September 06, 2023

Then The CEO Smashed His Fist On The Table

Pre-COVID, I'm visiting a client. Customers have a 30%ish annual repurchase rate, and the rate hasn't changed in a decade. In fact, any modest change in the metric has been negative.

I present my findings, stressing the dire need for new customers. Every few years the client had a good customer acquisition year, especially when the marketing leader focused on new customers. It wasn't that the brand couldn't acquire new customers at acceptable rates - it was that the brand chose to not do it every-other-year, then had to go back to the drawing board when the subsequent year stunk after marketing budget cuts.

After presenting my findings, the CEO smashed his fist on the table. "WE ARE GOING TO FIGURE OUT HOW TO CREATE LOYAL BUYERS. WE ARE GOING TO SQUEEZE MORE JUICE OUT OF THE LEMON!"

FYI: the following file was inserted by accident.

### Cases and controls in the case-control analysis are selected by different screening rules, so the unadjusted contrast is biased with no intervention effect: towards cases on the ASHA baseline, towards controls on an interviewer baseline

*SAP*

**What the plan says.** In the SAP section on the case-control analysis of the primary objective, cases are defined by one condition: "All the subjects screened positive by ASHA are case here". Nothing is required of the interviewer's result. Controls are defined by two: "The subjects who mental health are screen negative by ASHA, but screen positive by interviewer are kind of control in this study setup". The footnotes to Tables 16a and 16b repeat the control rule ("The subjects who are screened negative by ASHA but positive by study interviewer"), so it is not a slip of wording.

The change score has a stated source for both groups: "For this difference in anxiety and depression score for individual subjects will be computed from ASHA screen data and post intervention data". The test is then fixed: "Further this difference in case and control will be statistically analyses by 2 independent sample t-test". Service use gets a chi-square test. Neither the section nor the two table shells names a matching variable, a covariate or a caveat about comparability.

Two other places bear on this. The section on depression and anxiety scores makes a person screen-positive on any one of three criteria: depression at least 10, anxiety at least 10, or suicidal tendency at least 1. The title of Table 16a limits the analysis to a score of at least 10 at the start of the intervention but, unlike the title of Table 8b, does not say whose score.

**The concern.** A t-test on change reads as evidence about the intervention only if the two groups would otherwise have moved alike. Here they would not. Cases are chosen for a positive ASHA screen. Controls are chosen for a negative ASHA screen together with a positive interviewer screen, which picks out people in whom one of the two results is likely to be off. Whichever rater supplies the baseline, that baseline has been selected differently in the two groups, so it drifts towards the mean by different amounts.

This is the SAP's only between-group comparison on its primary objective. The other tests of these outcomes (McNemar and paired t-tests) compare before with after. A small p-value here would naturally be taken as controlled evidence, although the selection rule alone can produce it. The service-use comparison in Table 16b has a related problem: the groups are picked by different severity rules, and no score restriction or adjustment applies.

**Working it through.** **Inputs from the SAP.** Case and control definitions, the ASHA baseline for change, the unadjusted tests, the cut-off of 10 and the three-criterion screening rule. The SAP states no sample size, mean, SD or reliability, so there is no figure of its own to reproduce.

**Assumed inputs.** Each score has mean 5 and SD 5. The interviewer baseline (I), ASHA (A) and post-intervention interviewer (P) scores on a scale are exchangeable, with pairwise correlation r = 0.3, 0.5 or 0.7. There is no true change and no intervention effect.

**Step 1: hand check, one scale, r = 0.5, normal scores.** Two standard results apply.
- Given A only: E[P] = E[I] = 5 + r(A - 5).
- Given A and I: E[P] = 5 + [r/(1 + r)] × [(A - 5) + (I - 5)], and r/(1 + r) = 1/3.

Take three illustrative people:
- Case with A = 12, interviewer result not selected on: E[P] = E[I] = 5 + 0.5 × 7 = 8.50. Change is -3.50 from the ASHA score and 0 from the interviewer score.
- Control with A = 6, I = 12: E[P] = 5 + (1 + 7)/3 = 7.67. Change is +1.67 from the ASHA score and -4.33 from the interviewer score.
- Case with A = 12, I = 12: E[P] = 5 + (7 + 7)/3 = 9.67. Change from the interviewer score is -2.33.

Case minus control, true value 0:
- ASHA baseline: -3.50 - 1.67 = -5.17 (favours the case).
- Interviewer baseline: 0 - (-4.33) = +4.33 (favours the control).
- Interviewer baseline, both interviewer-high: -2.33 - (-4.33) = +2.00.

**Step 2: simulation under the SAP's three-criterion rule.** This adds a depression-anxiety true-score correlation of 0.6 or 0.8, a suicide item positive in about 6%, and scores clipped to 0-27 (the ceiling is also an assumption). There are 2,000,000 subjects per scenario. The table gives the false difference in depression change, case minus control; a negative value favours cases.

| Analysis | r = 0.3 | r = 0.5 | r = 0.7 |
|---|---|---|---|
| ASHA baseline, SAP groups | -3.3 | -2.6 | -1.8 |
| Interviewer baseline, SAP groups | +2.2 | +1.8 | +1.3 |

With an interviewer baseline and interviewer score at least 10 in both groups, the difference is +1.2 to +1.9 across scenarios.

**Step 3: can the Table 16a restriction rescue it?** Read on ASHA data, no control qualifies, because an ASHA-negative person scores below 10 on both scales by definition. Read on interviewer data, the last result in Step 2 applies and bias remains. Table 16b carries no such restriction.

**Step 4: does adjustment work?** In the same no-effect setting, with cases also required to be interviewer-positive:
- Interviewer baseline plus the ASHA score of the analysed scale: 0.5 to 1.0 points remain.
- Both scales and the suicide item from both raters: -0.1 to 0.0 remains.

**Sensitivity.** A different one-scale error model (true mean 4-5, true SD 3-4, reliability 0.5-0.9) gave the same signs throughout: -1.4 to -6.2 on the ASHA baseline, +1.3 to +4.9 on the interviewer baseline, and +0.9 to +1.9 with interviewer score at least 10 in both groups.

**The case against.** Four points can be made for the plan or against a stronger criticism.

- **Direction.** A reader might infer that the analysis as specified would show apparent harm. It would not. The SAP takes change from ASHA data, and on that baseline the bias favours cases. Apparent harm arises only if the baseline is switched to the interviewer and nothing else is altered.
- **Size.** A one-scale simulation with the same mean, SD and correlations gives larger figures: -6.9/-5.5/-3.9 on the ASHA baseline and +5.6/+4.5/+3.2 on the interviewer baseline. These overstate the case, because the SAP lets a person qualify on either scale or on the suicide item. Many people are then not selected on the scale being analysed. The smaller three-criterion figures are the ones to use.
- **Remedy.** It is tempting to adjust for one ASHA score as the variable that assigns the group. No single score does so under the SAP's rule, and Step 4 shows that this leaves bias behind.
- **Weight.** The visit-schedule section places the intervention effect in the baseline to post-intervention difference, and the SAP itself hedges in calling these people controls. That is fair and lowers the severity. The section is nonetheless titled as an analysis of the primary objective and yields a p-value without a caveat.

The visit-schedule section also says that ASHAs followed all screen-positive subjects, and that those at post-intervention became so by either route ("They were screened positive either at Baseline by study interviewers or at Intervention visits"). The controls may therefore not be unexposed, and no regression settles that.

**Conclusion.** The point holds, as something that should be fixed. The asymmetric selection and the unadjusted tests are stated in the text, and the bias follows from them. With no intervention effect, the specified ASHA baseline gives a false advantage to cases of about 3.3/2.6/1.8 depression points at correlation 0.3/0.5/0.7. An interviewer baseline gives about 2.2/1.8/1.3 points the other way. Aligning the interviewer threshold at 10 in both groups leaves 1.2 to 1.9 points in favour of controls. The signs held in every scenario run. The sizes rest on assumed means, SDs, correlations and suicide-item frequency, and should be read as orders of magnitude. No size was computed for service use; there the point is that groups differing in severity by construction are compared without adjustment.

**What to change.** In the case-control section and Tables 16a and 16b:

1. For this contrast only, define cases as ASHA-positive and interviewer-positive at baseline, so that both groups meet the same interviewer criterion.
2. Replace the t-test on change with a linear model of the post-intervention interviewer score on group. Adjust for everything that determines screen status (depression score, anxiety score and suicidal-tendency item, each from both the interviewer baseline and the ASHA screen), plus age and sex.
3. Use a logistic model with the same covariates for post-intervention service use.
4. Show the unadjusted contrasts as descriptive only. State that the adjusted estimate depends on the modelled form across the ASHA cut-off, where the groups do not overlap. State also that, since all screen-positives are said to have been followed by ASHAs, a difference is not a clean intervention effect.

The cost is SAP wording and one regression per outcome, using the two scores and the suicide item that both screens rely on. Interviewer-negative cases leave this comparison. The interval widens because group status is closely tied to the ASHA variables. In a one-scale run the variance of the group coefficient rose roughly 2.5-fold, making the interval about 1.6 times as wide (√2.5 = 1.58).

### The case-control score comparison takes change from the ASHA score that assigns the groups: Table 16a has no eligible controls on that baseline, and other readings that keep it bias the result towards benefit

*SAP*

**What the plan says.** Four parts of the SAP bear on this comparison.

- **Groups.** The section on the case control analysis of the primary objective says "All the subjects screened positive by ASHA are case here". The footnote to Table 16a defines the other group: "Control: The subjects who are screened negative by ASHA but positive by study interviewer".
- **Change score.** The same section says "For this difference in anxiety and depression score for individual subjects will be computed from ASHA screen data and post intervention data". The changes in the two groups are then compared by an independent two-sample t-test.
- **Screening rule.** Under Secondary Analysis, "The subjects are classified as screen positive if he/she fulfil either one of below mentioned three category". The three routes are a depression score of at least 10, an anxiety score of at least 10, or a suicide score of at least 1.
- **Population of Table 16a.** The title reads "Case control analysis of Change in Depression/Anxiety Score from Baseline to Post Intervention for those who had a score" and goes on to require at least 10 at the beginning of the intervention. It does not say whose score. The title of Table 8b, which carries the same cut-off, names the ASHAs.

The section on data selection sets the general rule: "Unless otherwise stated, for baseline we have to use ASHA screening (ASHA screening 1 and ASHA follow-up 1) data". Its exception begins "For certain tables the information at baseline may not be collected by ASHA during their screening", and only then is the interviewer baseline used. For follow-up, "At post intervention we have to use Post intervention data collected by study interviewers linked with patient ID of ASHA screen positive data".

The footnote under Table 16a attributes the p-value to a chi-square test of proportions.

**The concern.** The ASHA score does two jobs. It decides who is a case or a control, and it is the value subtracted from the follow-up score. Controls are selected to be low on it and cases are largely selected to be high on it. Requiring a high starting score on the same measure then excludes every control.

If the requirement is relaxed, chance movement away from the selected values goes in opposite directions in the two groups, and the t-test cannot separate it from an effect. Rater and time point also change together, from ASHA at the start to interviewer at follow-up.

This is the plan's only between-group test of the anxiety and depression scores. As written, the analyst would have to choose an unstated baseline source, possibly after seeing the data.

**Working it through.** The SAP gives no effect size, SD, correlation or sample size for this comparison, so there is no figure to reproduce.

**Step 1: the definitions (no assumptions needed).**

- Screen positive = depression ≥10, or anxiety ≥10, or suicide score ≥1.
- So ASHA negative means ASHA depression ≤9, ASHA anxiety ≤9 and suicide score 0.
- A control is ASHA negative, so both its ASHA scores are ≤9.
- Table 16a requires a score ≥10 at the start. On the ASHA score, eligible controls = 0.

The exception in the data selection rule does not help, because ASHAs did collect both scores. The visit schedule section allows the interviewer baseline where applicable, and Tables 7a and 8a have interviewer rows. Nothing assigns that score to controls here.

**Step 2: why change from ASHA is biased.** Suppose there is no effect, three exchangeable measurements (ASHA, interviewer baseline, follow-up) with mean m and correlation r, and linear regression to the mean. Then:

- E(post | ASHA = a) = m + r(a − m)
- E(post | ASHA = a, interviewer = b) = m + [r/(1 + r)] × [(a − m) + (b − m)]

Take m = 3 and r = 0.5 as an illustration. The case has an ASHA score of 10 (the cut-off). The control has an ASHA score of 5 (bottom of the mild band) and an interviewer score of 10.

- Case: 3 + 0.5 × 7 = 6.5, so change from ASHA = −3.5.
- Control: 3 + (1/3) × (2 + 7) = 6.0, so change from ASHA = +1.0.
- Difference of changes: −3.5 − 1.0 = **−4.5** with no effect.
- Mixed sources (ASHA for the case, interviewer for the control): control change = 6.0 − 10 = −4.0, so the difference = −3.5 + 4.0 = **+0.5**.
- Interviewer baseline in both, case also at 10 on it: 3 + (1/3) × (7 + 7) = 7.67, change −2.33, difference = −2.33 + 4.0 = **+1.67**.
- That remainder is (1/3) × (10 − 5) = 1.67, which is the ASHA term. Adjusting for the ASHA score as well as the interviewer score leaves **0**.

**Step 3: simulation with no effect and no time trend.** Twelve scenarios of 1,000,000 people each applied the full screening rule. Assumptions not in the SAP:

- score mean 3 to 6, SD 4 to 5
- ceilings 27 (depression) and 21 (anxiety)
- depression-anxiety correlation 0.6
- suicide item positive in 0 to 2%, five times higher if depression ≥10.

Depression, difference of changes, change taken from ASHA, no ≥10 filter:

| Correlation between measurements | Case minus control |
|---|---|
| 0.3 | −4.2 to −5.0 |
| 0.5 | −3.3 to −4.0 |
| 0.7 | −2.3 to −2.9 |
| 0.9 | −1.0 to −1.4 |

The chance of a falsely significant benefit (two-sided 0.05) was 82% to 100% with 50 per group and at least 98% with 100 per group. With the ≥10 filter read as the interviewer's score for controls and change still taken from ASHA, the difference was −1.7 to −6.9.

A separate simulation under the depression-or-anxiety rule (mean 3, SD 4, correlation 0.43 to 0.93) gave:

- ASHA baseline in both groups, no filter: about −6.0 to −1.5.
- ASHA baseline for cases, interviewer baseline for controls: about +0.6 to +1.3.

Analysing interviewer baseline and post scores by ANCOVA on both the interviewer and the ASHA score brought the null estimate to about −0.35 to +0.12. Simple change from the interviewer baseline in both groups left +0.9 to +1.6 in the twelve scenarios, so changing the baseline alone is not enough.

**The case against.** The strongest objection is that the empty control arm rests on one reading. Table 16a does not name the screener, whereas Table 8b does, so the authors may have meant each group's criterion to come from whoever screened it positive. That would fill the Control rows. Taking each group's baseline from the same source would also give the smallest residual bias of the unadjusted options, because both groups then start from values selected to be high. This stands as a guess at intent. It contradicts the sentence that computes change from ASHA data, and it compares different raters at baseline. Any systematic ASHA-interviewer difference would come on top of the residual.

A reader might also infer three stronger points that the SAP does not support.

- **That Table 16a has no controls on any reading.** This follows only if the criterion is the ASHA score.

Let's just say that, after years of visits, I wasn't invited back again.

The challenge we have is simple.
  • We sell products that customers don't frequently need. We aren't Target.
  • The products we sell dictate our rebuy rates.
  • Rebuy rates can be marginally moved by marketing efforts, but at a cost.
  • If customers don't need your products often, any increases in frequency are marginal.
  • This means you need a constant flow of low-cost new customers.

When I worked at Nordstrom, our customers bought six times per year. A 10% increase in purchase frequency resulted in an additional 0.6 purchases per year per customer.

For most of my clients, customers purchase 1.5 times per year. A 10% increase in purchase frequency results in an additional 0.15 purchases per year per customer. You'd barely notice the difference.

This is why you need a steady diet of new customers!

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